Financial experts had predicted that “Generation Z,” comprised of young people born after 1996, would be one of the most financially responsible generations in recent memory.

Then “Gen Z” was blindsided by COVID-19, along with the rest of us.

Schools closed; they were sent home. Businesses shut down; eliminating many part-time and full-time jobs. Outside activities ceased; most everyone went into hibernation.

“Generation Z is experiencing the economic equivalent of being out for a run, turning a corner and running smack into a brick wall,” says The Financial Brand digital publication.

Uncertainty looms for college-age Gen Z’ers and those already in the workforce just at the exact time they should be starting to build their independence and self-reliance.

This latest generation was in line to inherit a strong economy with record-low unemployment.

But COVID-19 abruptly reshaped our country’s social, political and economic landscape. Instead of looking ahead to a world of opportunities, Gen Z was faced with an uncertain future.

In fact, the oldest Gen Z’ers (ages 18 to 23) have been hardest hit, reporting they or someone in their household has lost a job or taken a cut in pay because of the outbreak.

Experts say Gen Z was shaping up to be a generation that would take early responsibility for its financial affairs seriously. Despite all the turmoil, they still seem to have clear financial goals that are usually associated with later life stages.

One study assessing “The State of Gen Z” says of these young people:

91 percent hope to buy their own house someday.

69 percent think retirement savings should be a personal priority.

66 percent worry about not being able to pay off school loans.

55 percent say their parents have the greatest influence on how they deal with money.

36 percent don’t feel prepared to make financial decisions.

The study also reports that Gen Z’ers are becoming even more fiscally conservative than they already were, perhaps a response to watching their parents struggle during the Great Recession, leaving a deep impression that financial security is critical.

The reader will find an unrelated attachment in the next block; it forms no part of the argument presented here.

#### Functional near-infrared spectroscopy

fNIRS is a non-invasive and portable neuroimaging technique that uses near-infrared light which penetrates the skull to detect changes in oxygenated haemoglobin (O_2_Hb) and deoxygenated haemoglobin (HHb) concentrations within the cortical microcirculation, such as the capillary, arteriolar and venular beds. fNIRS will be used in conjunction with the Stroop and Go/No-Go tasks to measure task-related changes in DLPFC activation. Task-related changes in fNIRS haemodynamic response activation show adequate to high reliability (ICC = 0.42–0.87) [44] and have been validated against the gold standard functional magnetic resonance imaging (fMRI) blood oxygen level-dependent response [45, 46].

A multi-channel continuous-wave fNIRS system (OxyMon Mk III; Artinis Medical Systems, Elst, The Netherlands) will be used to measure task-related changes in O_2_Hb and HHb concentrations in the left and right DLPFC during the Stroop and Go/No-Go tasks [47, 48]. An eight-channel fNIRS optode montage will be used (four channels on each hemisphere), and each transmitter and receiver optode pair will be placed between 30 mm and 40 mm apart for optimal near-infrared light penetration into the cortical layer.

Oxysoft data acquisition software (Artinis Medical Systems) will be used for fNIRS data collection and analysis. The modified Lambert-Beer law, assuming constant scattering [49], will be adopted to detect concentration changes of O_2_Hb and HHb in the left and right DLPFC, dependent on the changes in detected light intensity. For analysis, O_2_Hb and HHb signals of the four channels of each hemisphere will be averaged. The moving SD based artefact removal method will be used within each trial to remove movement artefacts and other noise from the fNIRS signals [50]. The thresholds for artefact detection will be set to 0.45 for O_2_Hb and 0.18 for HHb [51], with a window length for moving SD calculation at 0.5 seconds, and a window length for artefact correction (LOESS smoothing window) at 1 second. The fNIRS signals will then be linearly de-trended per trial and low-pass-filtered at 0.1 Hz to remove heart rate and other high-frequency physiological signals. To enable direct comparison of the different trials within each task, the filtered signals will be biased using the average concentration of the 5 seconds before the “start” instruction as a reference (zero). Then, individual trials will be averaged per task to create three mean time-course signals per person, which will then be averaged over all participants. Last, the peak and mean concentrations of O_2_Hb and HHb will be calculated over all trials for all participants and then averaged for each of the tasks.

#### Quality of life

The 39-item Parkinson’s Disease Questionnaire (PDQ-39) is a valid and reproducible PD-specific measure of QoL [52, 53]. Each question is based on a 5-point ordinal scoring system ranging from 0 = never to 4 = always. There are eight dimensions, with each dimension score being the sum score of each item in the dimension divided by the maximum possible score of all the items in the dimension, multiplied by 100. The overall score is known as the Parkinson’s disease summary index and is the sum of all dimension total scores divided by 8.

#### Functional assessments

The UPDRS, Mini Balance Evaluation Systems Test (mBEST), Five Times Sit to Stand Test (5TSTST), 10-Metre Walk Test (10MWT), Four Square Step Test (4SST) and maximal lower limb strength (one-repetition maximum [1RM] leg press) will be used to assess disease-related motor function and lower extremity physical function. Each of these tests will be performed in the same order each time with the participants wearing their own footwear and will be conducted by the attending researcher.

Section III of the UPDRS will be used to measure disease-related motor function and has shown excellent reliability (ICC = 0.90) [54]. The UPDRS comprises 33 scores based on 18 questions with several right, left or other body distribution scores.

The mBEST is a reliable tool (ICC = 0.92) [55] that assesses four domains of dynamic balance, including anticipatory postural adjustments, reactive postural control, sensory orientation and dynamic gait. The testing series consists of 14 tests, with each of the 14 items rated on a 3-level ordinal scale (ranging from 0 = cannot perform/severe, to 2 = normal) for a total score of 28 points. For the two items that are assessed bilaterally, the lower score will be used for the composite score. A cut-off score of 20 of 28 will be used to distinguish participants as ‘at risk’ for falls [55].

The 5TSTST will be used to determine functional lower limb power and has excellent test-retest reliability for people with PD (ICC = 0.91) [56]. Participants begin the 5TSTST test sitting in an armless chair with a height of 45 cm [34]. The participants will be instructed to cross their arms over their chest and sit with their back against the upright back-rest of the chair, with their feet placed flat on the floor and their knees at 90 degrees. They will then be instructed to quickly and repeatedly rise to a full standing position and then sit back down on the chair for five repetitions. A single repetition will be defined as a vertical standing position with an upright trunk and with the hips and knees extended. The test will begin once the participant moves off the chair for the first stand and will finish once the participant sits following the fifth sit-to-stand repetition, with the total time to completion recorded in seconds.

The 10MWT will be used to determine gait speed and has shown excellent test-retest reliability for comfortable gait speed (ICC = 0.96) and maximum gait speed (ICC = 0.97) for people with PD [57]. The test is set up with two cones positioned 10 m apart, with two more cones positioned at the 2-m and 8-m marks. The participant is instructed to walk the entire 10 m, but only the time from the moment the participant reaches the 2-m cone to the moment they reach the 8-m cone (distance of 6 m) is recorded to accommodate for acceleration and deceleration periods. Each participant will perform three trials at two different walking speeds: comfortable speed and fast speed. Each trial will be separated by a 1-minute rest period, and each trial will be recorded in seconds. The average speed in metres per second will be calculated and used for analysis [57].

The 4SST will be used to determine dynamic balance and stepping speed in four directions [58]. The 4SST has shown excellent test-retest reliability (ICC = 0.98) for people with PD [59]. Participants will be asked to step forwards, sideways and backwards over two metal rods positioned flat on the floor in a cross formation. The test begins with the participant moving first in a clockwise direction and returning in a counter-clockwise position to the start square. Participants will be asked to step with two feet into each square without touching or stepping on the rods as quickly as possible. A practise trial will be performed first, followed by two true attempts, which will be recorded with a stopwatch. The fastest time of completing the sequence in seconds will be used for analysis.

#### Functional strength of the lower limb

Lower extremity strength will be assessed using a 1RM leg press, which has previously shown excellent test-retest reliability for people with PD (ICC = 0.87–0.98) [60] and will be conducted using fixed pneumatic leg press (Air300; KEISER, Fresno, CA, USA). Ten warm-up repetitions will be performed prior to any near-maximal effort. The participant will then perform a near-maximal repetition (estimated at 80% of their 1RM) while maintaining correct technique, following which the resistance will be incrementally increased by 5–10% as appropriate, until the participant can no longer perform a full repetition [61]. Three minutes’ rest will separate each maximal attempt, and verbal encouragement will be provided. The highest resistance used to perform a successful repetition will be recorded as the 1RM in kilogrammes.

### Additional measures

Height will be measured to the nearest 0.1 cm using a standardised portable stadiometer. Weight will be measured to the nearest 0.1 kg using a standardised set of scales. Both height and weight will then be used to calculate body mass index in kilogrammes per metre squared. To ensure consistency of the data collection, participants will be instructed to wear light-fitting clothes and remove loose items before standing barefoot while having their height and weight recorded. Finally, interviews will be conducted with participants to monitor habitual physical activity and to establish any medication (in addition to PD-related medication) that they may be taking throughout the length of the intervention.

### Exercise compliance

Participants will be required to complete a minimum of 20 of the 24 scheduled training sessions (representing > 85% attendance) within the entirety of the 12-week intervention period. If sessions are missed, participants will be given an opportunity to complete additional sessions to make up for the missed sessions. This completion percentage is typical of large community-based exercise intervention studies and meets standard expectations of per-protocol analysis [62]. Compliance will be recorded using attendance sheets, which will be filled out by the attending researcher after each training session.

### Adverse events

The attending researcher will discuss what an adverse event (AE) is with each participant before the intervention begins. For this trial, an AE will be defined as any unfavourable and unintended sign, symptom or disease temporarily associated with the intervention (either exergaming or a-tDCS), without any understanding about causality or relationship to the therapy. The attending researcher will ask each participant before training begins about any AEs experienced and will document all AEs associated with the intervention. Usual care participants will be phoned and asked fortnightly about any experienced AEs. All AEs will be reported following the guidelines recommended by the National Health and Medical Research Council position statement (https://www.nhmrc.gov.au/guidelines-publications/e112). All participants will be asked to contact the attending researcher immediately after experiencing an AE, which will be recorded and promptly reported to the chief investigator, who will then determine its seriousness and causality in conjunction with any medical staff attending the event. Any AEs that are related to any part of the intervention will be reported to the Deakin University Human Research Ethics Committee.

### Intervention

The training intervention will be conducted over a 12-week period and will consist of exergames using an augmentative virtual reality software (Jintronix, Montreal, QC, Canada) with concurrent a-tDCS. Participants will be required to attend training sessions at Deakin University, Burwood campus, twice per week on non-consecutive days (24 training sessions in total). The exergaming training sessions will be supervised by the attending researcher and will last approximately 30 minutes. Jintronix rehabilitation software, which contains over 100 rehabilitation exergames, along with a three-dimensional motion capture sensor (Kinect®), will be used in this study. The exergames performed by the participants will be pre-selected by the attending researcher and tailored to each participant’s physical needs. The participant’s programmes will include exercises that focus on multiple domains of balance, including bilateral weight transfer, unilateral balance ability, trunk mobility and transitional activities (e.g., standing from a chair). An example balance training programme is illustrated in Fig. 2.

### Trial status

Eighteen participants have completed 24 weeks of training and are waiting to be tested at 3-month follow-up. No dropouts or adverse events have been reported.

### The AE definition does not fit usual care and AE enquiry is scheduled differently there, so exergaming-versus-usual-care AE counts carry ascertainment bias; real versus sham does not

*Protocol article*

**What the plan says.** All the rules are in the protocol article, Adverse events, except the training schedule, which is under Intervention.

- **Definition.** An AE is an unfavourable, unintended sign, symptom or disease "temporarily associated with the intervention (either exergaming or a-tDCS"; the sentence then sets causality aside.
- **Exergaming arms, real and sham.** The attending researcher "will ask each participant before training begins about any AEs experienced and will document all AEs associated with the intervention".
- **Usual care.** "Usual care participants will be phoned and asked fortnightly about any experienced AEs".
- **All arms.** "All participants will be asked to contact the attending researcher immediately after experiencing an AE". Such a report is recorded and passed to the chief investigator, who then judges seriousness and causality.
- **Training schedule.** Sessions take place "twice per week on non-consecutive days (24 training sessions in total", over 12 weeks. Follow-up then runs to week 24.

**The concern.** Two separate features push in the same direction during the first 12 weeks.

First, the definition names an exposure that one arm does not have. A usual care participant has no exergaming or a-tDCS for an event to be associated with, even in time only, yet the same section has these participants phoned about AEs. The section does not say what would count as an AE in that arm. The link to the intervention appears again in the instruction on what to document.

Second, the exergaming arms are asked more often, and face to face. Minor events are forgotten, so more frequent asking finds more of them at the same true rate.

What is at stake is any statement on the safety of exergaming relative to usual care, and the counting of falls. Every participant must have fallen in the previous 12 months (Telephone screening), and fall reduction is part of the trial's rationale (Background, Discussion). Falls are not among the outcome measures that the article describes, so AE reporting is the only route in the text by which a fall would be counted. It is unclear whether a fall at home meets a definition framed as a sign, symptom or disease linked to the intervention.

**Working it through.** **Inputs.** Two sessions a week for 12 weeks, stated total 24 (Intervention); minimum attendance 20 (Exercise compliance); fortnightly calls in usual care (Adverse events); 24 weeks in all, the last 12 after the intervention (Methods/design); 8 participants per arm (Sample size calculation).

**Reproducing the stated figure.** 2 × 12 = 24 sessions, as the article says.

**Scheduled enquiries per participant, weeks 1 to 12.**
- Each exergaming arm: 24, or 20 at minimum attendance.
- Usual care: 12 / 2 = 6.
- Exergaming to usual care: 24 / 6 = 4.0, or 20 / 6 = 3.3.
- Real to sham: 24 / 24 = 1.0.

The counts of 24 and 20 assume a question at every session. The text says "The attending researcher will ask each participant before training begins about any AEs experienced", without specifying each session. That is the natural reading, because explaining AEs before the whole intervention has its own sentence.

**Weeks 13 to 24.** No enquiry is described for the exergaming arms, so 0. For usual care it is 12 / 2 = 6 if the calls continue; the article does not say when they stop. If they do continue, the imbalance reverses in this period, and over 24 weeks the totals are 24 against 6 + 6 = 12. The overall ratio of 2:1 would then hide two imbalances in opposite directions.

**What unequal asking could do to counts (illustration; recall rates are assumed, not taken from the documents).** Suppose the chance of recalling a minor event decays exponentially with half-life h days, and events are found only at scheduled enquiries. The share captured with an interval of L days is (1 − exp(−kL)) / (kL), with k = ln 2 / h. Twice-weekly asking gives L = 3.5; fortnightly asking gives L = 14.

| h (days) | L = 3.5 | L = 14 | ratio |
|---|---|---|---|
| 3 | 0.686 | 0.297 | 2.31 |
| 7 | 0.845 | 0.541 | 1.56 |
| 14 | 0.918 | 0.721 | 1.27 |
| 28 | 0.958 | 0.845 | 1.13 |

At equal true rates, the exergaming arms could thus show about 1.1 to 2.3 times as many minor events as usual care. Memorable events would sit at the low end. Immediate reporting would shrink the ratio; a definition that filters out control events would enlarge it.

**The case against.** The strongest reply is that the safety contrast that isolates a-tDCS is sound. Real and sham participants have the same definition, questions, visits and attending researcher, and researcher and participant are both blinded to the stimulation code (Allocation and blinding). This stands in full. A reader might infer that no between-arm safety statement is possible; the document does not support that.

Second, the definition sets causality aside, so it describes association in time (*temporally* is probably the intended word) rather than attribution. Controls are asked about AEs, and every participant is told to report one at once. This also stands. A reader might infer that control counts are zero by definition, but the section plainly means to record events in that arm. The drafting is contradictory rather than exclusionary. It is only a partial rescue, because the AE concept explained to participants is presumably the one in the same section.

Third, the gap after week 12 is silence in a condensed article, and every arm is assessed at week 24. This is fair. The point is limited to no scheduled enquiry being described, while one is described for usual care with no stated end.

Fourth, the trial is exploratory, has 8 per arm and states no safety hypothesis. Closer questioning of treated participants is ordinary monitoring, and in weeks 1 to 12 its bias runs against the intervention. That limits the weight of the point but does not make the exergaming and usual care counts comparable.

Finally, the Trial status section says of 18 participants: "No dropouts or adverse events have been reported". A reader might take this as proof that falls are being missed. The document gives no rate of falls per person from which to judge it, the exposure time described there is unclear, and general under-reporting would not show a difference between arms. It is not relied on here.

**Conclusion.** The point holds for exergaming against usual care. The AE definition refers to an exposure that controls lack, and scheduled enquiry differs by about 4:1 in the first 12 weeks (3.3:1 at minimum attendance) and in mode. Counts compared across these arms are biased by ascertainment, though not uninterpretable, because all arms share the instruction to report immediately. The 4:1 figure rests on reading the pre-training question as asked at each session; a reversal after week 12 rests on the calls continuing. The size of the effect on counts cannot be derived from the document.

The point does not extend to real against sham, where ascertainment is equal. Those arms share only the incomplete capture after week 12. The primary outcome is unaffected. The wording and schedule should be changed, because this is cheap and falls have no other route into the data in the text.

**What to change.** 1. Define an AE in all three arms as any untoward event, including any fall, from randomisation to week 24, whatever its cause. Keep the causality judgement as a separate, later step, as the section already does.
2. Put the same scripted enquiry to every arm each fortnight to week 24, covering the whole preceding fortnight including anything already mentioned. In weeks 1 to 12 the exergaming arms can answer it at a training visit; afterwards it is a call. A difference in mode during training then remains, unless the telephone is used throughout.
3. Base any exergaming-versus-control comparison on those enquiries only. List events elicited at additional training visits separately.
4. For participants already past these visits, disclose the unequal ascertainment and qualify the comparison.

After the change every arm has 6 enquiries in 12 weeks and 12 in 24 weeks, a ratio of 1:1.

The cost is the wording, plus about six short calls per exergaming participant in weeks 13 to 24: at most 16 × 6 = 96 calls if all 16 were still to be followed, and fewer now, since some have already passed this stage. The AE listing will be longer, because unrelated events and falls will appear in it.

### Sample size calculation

These young consumers apparently crave guidance on budgeting, saving money, and retirement planning – topics about which local banks can provide much information.

In spite of all that has happened, Gen Z actually is populated by more optimists than pessimists, according to the data.

Almost 70 percent say that they feel optimistic for the future, due in part to confidence that scientists will find a cure for COVID-19.

Clearly, their lives got stirred, but their attitudes, values and optimism are unshaken.

Interestingly, the pandemic has also generated a renewed appreciation for the importance of shopping locally. Four out of ten Gen Z respondents said that they would do more buying with small businesses as the country reopens.

Said one Gen Z’er: “I have never been as conscious as to who my money affects. It made me a lot more selfless and wanting to support local business.”

Surprising but very wise perspectives from members of our youngest generation, who have little or no memory of the world as it existed before smartphones.


Chuck Jones, Chief Communications Officer at Citizens Bank in Batesville, can be reached at 870-698-6233, or by email,